It seems we’ve turned a corner in Casa d’ABM. I am on my second business trip and a third is right around the corner. I’m tired and probably a bit irritable. My forced absence from my home for work has resulted in Hope really stepping up. She’s doing laundry and really hanging in there. I expect that she might go off the rails before it’s all over, but so far so good. I’m proud of her; I know that it’s all a challenge. It’s a challenge for both of us. We’ve got great help and we’ll make it through. This change in routine has resulted in some new lessons for me. Yeah, always learning; always reflecting.
This teenage girl thing is a hot, flakey, buttered mess. I’m so glad that Hope talks to me, and I’m trying to keep my mouth shut at key moments so that she will keep talking. I wish that I could make things easier for her, but what with hormones, talk of anorexic lunch mates, school fundraisers and bullies… it’s all a bit much. Some people have said I jumped into the deep end of the pool; some days I feel like I jumped off a cruise ship into the ocean. But for now, she tells me things. I watch her watch me for even the most subtle facial expression as she decides what and how much to tell me. I watch her retreat into her room when things just get too much. Hours go by. She’s ok, but she just needs time. I watch her start to fret about her outfits; she’s evolving from a jeans and tee girl. The rough edges are smoothing ever so slightly. Hope is growing.
All this growth has resurfaced some old behaviors. Old habits die hard. Early on, Hope and I struggled with the lingering impact of her being put in caretaker roles. There were days when this kid thought she was all the way grown. #nomaam #haveseveralseats It was challenging to get her to trust that I was the sole adult in this relationship and that I took care of everything. At some point the pendulum swung all the way to the other end of the continuum with me engaging her with very childlike things. She was very much baby-like for some weeks there.
And now we’re back to trying to be grown. Lawd, this child. There are moments when I really just feel like saying, “Sit your $5 behind down before I make change!” Right now we are really struggling with some of her assessments about the adults in her life, particularly teachers. She fancies herself an educational expert and is quick to conclude that a teacher is not appropriately deploying the curriculum. #eyeroll It is a tedious process of Q&A to help her question her conclusions, focus on the learning, and considering what she might do differently to elicit a different, more positive response from folks. In the end, it’s always about whether she feels like she can trust the adult to take care of whatever it is that needs to be taken care of. We seem to be in a season when she isn’t as trustful. A lot has happened already this school year, and I know it’s resulted in some of this setback. It’s tough.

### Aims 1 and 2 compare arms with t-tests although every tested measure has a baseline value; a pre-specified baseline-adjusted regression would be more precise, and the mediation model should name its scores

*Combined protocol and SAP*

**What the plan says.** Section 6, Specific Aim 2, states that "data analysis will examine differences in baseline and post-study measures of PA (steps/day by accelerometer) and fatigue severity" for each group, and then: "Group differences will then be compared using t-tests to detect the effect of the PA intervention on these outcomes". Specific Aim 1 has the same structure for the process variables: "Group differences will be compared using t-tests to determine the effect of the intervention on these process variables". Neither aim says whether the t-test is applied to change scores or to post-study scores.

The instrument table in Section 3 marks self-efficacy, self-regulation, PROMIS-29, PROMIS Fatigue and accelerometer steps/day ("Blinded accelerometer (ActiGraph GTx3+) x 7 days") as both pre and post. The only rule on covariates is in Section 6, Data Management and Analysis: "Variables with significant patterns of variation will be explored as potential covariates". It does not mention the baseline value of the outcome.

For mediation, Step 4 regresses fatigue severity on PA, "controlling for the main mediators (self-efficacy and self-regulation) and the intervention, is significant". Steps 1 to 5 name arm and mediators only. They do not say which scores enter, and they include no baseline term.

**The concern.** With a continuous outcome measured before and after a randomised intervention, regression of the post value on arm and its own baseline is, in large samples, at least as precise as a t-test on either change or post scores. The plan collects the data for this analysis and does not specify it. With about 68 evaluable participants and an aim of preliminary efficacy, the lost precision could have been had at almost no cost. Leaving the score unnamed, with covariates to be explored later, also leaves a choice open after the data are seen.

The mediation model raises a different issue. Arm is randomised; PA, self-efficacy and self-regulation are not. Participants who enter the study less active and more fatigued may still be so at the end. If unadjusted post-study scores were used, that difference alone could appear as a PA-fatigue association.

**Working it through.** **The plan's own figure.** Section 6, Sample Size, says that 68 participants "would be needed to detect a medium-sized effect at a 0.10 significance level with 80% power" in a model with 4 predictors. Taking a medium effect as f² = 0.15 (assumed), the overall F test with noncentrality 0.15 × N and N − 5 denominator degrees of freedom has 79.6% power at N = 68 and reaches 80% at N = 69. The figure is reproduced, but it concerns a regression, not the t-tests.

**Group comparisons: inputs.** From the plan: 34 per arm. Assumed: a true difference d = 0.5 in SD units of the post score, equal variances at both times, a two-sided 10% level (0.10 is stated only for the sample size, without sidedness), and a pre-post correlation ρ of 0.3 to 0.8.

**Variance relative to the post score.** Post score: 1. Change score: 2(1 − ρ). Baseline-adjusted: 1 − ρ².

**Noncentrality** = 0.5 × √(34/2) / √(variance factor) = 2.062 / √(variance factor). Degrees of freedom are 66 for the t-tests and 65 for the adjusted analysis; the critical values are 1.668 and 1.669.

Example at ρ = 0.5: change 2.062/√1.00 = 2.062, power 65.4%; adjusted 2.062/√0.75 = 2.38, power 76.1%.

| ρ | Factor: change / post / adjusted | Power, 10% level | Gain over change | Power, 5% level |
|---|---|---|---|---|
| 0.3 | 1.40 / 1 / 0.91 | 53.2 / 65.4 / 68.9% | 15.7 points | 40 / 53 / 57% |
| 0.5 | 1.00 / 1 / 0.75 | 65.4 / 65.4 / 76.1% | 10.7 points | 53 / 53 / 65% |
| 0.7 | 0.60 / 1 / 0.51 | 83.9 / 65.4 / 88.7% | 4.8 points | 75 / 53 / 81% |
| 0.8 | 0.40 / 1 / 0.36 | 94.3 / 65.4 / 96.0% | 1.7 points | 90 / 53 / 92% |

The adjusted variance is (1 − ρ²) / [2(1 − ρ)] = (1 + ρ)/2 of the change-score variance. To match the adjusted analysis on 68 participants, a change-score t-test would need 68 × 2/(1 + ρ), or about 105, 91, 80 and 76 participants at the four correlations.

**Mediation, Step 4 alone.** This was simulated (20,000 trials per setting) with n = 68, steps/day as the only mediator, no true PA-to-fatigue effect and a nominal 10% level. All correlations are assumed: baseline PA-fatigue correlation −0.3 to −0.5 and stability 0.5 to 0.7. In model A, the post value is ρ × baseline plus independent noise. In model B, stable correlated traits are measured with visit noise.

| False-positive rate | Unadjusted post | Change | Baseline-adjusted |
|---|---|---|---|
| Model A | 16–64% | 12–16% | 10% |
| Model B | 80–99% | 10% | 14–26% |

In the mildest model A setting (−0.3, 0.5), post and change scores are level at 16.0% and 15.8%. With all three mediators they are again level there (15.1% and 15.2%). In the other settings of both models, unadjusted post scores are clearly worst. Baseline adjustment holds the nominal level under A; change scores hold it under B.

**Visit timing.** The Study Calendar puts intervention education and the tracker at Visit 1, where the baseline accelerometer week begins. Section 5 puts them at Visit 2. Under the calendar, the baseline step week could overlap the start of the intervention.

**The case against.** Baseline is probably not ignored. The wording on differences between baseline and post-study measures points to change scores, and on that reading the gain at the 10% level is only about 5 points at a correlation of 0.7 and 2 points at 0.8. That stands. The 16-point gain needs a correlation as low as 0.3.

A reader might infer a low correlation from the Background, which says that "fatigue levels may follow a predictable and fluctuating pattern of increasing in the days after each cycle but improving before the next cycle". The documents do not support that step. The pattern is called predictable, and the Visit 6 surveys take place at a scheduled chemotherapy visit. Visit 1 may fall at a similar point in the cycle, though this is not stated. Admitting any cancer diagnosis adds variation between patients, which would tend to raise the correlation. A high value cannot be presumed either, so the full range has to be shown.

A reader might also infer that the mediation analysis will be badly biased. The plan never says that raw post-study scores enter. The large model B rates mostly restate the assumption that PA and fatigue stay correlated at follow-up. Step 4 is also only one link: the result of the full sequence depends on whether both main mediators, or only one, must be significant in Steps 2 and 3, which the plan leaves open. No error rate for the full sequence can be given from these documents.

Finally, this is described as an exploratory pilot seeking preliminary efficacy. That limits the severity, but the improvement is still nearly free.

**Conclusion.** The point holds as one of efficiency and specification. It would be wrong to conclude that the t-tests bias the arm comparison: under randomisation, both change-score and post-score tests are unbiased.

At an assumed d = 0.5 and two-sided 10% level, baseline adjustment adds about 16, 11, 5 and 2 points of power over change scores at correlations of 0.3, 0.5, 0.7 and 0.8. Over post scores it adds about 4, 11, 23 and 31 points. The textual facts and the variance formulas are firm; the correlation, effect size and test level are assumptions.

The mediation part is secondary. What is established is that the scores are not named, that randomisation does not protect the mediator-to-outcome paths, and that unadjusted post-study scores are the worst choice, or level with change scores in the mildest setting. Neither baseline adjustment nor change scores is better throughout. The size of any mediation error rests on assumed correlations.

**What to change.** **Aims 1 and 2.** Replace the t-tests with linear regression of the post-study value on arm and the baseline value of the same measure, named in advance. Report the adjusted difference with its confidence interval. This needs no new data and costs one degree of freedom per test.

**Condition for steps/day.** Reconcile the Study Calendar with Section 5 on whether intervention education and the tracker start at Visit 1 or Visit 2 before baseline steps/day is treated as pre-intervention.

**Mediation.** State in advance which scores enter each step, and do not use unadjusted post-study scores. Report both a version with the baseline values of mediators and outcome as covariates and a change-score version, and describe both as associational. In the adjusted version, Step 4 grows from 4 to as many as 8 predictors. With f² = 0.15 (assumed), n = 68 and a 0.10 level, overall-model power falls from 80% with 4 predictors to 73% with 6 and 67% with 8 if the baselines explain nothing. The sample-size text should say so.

Adoption conversations occur all the dang time, and they require so much energy. Yesterday it was a question about why we call animal mutts and what that says about their parentage and hers (is she a mutt?). A few days before it was a chat about how to see her biological grandmother and an aunt without the rest of the family knowing she doesn’t want to see them. Days before that it was a desire to see her original birth certificate, then a conversation about her thoughts on ever seeing/talking to her biological mother. Then there was the confab last week about the upcoming holiday season and establishing traditions that are mindful of broken traditions before, of pleasant and horrible holiday memories, of how completely overwhelming it is to start over again.
Then there’s the movies (last week The Amazing Spiderman), the TV show (Grey’s Anatomy) and on and on. Sometimes I feel like I’m just always waiting for a shoe to drop on an adoption topic. Some days they spark lots of conversation; other days there is no noticeable impact, but I know it’s lurking.